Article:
The Unspoken Reality of the Gender Gap in STEM
The multifaceted nature of today’s world demands a diverse range of perspectives and expertise to tackle its intricate problems. From climate change to health care to renewable energy to artificial intelligence, the complexity of these challenges calls for a wide array of talents in science, technology, engineering, and mathematics (STEM). By 2031, the U.S. alone will need 11.1 million STEM jobs. Unfortunately, the current supply of skilled STEM workers (approximately 9.9 million) falls short of meeting the demand, and this shortage threatens to impede advancements in various fields.
One population that can help fill this supply gap is women in STEM. Stephanie Beers, Assistant General Counsel, Workforce Regulations and Policy, Microsoft, likens this to “widening the aperture of a camera lens.” Yes, colleges are hosting more women in STEM than ever. In the U.S., 45% of STEM students are women. And companies are competing to hire diverse talents. However, women hold only 26% of STEM jobs in the U.S. workplace and continue to leave after only five to seven years in their careers.
By understanding the true nature of the unspoken reality that women in STEM face, organizations can repair both the “leaky pipeline” (women dropping out of STEM roles at an alarming 40% rate) and the “broken rung” (women not attaining parity in senior-level roles). Organizations can work toward reducing attrition, nurturing leadership talent, achieving gender parity, and meeting the current and future demands of the market and society. These efforts will not only benefit individual organizations but also foster innovation, drive economic growth and contribute to a more inclusive and equitable future.
Ninety-three percent of organizations say employee retention is a primary concern. In addition, failing to address this issue has impacted (and will continue to impact) organizations to the extent that those organizations that do address it will sooner rather than later take control of their market share, not to mention saving more than $9B dollars in replacement costs in the U.S. alone. Instead, addressing the issue requires understanding the root causes of why women stagnate in or leave their positions.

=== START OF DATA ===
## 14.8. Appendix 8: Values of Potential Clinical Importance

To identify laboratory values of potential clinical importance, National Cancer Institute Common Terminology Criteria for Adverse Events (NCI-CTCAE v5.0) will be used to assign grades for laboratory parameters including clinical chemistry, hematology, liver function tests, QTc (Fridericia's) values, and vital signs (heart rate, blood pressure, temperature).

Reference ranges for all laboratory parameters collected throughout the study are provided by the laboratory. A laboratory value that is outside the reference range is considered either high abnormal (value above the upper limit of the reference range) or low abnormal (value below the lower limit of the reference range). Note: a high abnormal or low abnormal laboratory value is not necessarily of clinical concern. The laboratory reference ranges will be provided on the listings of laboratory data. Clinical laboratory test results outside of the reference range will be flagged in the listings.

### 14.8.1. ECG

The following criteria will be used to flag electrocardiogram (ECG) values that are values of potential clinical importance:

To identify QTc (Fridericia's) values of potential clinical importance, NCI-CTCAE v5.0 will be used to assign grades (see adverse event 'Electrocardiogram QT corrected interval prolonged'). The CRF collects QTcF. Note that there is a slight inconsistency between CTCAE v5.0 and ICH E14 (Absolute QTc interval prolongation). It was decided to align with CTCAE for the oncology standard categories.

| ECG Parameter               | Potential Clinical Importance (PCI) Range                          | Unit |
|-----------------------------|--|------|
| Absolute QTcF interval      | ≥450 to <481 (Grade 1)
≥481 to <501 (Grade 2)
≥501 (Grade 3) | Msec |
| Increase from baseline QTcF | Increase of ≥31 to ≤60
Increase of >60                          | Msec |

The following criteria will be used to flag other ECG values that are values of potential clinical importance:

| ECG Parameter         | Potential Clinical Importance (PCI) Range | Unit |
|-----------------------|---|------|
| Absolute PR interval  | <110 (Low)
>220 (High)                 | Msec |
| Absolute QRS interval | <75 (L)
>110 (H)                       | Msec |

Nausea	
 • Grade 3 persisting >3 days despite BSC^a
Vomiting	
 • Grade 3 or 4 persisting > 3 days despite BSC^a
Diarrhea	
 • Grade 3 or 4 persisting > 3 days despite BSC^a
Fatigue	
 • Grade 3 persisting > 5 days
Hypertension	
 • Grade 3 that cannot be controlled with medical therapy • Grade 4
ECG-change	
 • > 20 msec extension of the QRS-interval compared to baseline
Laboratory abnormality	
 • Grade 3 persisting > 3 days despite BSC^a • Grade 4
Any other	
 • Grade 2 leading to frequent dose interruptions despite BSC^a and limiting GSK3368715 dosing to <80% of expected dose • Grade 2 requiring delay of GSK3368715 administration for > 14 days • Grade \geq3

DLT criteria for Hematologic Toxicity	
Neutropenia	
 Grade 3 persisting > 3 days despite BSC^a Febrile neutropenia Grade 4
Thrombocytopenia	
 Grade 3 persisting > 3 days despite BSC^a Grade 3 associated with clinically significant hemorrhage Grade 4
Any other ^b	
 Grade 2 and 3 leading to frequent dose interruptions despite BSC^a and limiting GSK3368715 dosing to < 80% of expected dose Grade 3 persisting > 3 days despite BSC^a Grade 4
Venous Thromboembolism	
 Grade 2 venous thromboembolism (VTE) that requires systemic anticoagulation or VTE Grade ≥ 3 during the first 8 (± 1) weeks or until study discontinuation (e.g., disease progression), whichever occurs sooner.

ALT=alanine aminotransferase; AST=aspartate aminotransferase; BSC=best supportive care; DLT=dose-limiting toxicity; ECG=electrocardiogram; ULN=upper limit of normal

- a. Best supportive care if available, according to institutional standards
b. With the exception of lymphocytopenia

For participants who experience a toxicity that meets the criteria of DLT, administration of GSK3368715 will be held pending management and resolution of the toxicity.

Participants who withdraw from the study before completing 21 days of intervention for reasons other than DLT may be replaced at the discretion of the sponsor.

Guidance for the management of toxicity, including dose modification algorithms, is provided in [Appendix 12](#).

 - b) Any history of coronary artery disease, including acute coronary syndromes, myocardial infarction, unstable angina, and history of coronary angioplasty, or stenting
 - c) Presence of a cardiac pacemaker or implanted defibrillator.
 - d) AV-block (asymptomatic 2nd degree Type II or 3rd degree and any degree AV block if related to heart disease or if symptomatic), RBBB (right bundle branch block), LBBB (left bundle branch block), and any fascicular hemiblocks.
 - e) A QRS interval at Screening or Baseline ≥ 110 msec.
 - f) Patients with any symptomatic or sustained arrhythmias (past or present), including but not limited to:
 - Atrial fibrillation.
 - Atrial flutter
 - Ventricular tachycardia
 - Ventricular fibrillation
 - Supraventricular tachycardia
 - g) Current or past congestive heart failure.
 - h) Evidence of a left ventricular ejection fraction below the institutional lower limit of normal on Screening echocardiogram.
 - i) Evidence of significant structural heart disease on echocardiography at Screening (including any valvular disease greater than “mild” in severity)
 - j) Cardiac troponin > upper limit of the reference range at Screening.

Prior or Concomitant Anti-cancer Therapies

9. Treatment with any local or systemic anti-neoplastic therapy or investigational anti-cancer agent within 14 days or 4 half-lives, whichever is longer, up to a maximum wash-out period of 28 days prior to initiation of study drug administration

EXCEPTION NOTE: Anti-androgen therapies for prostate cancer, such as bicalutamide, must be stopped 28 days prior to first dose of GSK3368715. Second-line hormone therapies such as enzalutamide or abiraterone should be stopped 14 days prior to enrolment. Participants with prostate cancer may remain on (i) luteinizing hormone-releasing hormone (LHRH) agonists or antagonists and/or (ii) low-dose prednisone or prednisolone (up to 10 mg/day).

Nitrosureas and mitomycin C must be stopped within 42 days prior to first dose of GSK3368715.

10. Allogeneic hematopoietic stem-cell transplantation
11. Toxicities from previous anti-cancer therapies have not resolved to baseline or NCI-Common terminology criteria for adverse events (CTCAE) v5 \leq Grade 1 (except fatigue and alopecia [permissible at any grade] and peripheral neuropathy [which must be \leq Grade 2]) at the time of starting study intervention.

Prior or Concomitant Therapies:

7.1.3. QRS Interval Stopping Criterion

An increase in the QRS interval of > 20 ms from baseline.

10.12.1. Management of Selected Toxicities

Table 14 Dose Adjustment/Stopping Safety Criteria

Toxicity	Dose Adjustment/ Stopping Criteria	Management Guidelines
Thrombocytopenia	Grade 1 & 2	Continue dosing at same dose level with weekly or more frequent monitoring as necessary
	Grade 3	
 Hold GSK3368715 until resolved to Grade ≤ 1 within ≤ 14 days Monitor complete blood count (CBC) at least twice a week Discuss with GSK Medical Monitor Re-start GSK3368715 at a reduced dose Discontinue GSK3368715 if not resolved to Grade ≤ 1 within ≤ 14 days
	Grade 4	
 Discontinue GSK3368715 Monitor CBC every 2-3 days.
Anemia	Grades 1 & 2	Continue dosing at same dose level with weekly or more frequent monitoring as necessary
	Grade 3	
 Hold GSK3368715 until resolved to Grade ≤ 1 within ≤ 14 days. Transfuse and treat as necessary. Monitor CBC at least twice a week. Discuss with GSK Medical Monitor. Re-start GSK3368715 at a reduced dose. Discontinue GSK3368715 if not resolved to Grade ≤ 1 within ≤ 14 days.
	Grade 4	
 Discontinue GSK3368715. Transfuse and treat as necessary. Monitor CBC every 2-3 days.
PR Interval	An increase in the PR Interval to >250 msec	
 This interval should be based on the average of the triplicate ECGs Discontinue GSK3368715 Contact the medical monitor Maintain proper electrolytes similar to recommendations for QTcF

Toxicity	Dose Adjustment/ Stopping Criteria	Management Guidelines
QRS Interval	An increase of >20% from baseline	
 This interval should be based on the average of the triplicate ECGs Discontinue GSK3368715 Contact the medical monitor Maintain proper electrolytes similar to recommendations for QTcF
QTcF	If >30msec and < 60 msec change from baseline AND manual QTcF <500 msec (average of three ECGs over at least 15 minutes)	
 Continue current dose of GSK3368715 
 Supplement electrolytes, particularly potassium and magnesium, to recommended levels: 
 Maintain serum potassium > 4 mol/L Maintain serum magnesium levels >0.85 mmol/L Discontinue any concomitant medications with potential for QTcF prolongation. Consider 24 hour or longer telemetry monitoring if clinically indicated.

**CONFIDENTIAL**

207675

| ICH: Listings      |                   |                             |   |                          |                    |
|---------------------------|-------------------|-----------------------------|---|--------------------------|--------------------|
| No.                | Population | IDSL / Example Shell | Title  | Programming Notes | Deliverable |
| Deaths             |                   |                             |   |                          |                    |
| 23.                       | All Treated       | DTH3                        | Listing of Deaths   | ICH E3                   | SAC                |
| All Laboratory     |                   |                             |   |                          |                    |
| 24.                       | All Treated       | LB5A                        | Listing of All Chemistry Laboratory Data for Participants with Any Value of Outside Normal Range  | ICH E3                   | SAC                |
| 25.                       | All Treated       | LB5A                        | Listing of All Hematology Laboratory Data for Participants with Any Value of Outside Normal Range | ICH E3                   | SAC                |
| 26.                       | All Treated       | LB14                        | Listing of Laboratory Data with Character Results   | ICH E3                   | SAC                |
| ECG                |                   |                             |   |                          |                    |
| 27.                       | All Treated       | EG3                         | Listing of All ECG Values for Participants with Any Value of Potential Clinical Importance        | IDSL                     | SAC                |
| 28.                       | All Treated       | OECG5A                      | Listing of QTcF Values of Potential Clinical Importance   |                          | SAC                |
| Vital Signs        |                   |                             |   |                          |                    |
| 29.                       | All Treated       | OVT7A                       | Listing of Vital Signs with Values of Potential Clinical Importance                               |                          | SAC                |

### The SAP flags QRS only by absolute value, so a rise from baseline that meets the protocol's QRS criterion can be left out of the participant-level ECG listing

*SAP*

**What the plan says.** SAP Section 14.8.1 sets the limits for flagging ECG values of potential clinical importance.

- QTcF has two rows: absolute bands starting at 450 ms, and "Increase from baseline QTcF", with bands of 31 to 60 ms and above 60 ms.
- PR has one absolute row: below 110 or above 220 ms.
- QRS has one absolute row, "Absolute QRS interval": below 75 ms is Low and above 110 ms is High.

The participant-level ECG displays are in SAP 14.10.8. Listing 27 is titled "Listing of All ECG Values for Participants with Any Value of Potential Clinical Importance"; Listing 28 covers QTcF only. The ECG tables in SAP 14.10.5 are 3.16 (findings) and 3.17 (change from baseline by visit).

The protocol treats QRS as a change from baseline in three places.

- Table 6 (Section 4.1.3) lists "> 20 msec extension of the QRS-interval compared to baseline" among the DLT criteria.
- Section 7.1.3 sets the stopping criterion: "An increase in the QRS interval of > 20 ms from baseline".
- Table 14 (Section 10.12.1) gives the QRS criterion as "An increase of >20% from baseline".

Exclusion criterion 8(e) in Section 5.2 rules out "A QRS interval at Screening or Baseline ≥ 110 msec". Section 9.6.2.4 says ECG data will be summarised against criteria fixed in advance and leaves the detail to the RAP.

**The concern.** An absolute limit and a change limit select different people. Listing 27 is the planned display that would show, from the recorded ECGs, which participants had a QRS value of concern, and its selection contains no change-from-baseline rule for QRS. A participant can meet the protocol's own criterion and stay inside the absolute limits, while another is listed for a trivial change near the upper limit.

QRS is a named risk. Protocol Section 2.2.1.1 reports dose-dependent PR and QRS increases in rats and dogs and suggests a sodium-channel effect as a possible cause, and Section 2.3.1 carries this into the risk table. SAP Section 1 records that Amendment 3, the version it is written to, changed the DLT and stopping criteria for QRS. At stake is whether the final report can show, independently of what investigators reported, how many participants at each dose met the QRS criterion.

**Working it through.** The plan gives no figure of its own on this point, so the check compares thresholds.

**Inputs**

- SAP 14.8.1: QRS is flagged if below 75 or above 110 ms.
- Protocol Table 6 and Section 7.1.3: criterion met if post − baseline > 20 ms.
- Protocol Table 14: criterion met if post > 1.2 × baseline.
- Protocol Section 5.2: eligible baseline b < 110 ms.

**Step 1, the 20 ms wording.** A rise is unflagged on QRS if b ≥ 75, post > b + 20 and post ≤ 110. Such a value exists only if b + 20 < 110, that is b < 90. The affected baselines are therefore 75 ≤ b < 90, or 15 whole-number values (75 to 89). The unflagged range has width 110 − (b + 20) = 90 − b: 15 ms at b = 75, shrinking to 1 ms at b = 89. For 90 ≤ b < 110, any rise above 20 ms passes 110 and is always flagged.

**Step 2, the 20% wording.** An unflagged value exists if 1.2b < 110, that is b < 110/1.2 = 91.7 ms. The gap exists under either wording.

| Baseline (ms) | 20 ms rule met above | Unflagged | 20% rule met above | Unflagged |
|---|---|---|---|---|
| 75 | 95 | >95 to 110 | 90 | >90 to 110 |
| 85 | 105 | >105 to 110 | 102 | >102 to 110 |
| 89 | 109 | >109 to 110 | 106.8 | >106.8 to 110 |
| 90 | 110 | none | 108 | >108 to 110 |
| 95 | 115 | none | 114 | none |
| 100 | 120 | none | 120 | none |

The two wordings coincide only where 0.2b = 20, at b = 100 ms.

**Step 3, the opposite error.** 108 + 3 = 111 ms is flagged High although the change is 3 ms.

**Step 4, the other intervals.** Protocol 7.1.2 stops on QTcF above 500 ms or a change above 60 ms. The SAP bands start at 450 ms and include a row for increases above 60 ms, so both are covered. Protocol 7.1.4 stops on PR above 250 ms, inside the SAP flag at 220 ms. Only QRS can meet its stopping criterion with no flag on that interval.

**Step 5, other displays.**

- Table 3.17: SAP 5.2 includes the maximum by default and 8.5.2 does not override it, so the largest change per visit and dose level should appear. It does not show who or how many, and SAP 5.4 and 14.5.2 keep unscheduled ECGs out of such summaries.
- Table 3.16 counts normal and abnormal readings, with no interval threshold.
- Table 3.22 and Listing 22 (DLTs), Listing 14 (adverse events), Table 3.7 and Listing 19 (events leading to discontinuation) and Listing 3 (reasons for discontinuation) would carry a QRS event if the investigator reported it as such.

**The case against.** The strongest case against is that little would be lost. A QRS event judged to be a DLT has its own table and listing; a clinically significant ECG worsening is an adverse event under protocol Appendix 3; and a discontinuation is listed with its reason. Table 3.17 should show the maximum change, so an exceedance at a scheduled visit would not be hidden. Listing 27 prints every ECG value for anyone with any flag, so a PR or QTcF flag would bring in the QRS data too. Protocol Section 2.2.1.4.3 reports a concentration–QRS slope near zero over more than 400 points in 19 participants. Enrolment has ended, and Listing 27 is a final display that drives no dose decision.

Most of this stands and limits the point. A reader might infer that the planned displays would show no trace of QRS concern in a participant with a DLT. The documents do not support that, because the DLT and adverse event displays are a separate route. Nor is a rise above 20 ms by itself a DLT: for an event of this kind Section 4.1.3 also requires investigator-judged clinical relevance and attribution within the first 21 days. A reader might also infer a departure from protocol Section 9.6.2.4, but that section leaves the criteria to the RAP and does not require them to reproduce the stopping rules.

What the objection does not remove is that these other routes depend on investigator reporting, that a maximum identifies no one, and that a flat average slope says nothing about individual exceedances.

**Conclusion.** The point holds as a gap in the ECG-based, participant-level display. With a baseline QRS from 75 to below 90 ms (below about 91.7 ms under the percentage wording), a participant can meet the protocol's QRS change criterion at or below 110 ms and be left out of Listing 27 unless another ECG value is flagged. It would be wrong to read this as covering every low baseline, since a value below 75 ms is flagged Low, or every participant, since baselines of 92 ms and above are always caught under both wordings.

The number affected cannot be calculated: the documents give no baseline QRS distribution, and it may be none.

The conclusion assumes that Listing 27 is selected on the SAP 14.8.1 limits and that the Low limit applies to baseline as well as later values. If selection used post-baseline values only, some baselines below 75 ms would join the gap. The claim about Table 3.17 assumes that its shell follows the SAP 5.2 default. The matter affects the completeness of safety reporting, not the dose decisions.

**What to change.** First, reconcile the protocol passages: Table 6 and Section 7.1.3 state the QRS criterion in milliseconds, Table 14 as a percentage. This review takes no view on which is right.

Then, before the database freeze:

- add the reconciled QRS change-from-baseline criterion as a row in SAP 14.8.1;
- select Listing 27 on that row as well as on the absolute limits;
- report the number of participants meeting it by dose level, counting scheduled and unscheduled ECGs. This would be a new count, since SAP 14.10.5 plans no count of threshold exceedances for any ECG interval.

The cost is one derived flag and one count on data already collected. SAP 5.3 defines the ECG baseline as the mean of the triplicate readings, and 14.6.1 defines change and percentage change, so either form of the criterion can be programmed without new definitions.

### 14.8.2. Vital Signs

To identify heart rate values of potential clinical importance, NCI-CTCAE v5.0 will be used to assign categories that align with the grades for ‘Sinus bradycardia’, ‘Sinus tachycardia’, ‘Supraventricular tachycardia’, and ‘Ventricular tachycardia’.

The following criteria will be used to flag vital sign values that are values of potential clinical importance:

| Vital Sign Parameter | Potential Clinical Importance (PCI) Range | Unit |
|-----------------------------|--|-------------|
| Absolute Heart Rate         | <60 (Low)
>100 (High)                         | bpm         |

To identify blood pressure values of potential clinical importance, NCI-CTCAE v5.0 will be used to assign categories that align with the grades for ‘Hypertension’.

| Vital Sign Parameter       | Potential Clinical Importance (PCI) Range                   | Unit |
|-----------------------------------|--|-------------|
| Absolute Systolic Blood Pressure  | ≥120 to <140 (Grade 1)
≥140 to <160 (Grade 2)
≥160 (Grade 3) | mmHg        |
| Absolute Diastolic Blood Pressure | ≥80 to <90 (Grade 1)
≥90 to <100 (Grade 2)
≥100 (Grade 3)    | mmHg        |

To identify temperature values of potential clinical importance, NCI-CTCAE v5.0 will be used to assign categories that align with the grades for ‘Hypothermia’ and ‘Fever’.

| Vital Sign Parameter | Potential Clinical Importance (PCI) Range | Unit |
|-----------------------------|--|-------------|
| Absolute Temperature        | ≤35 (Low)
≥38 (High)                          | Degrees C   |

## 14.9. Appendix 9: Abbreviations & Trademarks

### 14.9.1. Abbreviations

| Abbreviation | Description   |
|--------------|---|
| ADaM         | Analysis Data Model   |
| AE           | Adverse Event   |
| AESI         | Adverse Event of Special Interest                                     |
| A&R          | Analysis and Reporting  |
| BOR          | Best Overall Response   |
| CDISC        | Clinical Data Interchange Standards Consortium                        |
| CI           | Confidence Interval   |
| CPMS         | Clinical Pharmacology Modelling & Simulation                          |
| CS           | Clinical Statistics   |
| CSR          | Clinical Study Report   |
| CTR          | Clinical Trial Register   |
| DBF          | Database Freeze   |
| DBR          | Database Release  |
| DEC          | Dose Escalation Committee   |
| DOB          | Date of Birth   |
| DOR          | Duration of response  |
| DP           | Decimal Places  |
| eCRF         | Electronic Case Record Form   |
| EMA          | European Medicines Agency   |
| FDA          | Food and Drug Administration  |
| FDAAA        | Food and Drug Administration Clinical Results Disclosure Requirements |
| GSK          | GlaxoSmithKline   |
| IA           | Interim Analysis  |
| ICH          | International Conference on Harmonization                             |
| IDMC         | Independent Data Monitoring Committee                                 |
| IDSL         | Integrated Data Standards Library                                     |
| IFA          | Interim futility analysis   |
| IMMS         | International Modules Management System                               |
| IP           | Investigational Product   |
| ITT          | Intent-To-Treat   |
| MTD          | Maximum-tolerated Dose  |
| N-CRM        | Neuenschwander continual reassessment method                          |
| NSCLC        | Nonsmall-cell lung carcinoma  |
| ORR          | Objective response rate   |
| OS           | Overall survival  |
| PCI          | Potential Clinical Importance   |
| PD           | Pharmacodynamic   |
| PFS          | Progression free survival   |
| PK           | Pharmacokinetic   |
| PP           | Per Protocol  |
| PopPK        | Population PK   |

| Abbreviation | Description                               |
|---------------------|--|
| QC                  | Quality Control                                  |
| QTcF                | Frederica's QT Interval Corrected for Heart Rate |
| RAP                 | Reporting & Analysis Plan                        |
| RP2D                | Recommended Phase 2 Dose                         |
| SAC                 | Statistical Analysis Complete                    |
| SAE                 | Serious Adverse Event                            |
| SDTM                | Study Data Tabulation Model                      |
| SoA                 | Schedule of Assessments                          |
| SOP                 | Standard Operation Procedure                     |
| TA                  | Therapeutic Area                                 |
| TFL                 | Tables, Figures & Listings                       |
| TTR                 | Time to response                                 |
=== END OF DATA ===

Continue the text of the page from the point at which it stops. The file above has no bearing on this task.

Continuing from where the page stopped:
Based on confidential advice requests from 28,000+ Gotara members in 174 countries, we have uncovered the following root causes—what we call the “unspoken reality” because these root causes are typically not discussed in exit interviews or exit surveys (even when these surveys are anonymous):
- The feeling of being undervalued
- Unsupportive managers
- Exclusionary behaviors in the workplace
- No growth opportunities provided
This research busts the myth that women leave their STEM* careers within five to seven years to raise their families. In fact, 91% of reasons why women stagnate and leave their careers are because they feel forced out, not because of family reasons. The exit interviews do not reveal the true root causes but instead point to topics like wanting a bigger job scope, better compensation, or family reasons. Women do not share the true root causes because they do not want to burn bridges that could block their future opportunities.
Gotara’s research sheds light on the true root causes, provides solutions, and emphasizes the critical need for diversifying the STEM workforce. It focuses on upskilling and coaching women and their managers to accelerate business impact and close the talent gap in STEM fields.